Category (2), in turn, refers to the interpretation of fractions as a division operation, that is, when finding the mathematical symbolic representation of the form , the student understands that it is a division of 4 by the quantity 2. Such meaning can be found in problems like as: *one pizza divided for six people*,* a few balloons divided for two children*, among others. According to Ubah and Bansilal (2018), this meaning is the one that most appears in the most advanced levels of basic education, since it requires the operationalization between two quantities represented mathematically.

Regarding category (3) of the meaning of fractions, we can find it in problems as follows: *how much corresponds to *1*/*3* of a package with *60* bullets*? The attribution of meaning in this category, according to Friz et al. (2008), is more present at the High School level of basic education, which would correspond to Brazilian Secondary Education. To compare this assertion, it is emphasized that the interpretation of fractions as a multiplicative factor basically comprises the attribution of two sub-meanings, which are: 1) fraction as quantity and 2) fraction as operation.

Furthermore, such sub-meanings are found in the second level of thought, that of operationalization, since, first, the student assigns meaning and interprets the quantities and/or variables involved in the situation that is required to, later, operationalize with them. In the first, we can highlight the pioneering studies of Duval (2011) about semiotics and its contributions to the teaching of mathematics.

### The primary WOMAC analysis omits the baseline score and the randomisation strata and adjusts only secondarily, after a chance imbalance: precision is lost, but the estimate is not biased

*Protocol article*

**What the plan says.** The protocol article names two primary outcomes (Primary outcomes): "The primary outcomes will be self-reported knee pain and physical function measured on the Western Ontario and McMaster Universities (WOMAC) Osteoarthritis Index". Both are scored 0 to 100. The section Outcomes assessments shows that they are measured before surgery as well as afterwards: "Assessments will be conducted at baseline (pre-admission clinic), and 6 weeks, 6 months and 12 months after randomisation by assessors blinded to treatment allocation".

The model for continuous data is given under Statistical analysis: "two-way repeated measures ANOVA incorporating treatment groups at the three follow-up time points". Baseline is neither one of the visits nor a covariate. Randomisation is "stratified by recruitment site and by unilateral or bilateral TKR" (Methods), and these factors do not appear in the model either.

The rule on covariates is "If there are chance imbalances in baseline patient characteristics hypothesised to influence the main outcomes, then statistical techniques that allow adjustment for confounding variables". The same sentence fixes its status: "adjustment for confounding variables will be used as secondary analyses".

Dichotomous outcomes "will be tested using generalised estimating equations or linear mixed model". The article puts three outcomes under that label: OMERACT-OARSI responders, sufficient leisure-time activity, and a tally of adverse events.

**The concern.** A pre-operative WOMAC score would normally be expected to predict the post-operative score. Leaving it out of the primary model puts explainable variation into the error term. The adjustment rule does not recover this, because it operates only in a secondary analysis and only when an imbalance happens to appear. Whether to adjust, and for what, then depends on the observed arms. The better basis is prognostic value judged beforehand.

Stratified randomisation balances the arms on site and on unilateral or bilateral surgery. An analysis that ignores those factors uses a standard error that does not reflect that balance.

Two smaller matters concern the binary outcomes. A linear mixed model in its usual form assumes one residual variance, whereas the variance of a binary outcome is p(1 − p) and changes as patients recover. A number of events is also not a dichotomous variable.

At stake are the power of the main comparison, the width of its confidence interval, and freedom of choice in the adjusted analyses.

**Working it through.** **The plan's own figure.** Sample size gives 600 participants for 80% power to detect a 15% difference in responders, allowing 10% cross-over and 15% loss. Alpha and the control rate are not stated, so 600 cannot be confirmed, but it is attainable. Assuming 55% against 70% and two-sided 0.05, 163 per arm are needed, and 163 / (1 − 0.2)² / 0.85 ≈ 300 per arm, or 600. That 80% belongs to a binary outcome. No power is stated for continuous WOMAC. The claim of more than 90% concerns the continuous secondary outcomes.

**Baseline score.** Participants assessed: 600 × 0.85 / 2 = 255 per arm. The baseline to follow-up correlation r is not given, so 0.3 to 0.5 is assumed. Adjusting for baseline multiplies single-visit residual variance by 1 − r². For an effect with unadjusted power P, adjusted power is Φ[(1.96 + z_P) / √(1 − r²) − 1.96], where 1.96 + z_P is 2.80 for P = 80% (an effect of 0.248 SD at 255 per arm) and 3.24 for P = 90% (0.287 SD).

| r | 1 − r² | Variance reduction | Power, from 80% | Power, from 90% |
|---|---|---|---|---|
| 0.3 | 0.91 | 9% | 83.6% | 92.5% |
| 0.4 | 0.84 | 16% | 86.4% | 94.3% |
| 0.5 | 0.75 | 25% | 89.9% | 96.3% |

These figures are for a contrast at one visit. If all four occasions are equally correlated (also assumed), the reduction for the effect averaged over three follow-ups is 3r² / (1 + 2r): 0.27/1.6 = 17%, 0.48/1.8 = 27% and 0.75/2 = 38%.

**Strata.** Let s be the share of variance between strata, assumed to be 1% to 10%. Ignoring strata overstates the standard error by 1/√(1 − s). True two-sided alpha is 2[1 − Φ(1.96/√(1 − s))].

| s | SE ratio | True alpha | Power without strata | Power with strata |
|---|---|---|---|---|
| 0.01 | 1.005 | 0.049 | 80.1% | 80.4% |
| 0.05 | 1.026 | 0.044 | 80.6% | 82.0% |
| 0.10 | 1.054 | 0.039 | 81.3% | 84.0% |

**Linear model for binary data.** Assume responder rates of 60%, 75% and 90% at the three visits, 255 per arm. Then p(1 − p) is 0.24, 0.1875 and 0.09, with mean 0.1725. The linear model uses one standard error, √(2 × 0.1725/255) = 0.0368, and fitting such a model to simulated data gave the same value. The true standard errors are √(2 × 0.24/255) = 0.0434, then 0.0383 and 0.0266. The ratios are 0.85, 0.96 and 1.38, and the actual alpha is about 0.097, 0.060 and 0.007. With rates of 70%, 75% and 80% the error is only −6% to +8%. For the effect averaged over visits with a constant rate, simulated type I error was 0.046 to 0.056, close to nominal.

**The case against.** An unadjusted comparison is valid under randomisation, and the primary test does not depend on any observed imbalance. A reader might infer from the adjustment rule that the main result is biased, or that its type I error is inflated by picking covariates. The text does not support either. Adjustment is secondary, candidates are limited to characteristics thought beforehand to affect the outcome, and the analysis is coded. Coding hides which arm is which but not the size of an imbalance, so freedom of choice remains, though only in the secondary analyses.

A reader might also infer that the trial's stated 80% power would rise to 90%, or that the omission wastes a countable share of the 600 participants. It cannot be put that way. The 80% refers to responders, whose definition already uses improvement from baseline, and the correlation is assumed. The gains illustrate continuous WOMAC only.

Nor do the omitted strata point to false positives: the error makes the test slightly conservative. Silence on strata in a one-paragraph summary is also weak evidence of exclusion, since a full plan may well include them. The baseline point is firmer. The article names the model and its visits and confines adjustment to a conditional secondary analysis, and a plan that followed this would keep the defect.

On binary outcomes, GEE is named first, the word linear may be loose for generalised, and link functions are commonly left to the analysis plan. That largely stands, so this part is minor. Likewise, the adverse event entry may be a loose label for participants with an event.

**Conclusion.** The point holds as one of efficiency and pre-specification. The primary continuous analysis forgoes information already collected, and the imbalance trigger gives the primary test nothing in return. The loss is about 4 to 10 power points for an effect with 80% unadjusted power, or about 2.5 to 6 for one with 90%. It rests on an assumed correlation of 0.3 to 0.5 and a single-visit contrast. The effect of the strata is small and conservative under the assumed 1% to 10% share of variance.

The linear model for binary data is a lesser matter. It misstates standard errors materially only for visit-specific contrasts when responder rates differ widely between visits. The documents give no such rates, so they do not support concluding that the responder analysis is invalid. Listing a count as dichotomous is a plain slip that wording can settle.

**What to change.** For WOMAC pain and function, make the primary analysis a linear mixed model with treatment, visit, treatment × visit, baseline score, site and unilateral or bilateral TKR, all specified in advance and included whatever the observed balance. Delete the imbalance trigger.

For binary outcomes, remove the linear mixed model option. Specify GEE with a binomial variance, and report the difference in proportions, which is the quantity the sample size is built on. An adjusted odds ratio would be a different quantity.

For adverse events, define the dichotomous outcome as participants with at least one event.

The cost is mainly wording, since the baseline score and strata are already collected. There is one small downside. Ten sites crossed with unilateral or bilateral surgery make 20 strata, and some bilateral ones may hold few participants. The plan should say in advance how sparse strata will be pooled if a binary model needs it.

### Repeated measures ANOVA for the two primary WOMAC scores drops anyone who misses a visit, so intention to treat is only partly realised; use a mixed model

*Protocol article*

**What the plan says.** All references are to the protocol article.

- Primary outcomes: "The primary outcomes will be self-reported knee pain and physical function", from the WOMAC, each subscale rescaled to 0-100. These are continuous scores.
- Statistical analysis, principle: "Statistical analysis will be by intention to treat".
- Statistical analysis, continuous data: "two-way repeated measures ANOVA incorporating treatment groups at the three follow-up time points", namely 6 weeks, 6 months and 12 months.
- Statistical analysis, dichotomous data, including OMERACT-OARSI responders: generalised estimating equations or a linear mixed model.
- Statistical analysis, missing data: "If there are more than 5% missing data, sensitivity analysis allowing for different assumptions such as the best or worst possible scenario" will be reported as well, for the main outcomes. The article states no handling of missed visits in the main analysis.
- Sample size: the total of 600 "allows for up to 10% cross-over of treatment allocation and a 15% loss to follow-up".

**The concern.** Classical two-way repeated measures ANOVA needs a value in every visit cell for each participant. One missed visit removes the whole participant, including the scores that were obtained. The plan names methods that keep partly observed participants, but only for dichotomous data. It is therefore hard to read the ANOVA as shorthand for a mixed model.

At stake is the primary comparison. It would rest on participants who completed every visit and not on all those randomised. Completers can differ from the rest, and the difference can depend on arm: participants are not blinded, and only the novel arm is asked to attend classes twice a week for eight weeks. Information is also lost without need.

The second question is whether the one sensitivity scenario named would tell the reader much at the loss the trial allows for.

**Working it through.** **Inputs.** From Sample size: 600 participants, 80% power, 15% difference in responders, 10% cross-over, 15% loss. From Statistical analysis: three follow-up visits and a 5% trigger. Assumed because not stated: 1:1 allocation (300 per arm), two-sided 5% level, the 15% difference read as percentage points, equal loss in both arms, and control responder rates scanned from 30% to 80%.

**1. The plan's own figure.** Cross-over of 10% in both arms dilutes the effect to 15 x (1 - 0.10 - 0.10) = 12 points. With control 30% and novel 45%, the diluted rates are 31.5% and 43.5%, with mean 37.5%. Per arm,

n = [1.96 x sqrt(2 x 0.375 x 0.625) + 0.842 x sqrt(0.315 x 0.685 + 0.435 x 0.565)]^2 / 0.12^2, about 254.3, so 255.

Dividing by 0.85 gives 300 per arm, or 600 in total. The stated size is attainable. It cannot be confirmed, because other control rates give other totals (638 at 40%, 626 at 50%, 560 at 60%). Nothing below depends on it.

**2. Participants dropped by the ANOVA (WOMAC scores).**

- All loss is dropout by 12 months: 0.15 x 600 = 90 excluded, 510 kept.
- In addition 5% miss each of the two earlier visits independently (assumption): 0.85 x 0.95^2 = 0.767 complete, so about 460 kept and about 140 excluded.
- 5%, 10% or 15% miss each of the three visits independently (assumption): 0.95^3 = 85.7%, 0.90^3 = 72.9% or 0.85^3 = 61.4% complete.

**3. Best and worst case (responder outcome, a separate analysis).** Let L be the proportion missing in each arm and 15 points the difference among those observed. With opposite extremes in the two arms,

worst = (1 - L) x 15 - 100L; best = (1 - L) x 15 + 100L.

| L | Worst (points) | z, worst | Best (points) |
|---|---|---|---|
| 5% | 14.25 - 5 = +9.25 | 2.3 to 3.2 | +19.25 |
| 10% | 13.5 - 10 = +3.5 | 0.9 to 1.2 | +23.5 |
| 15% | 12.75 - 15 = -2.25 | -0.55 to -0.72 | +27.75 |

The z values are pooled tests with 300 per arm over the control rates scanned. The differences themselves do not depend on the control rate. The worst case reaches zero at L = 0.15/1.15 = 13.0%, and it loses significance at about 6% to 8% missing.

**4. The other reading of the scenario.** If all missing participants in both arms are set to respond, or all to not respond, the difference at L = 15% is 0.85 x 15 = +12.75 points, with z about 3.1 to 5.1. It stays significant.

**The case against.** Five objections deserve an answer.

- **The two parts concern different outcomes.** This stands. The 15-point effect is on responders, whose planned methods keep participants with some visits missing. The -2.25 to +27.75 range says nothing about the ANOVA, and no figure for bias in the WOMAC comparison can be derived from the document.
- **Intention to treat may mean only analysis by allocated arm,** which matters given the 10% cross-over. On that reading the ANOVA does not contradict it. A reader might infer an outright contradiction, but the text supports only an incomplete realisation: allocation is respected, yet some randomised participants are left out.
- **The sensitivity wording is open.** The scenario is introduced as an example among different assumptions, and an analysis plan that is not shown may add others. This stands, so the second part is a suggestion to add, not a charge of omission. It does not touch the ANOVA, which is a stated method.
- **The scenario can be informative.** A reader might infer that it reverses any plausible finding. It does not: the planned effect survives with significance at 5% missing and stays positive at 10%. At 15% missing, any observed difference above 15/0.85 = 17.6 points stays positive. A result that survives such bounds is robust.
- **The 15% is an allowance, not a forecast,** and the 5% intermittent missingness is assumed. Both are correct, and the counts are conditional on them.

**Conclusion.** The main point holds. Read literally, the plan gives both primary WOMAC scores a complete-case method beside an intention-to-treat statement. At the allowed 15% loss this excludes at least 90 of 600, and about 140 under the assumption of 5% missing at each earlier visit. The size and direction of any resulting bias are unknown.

The category (4), on the other hand, concerns the quantities that are not defined within the problem, which cannot yet be characterized as variables. This category of fraction meaning can be found in problems like: *what is the value corresponding to *1*/*5* in decimal number*? In addition to this, we can also find its use in the representation of numerical sets, such as rational and irrational ones. Finally, in category (5), according to Campos et al. (2006), the attribution of meaning through existing variables stands out, such as in statistical problems involving the calculation of probabilities.

Thus, by the categories of meanings attributed to the fractions mentioned, it is inferred that such diversity can be a source of confusion in the teaching process. So, as one of the hypotheses of this research, the reference to such meanings of fractions, by the teacher, during his methodological choice for teaching, stands out. In other words, we want to say that the failure to understand what meaning is transposed to the student can be evidenced by their methodological choice to work with such content.

2.2. Brazilian Polyvalents Teachers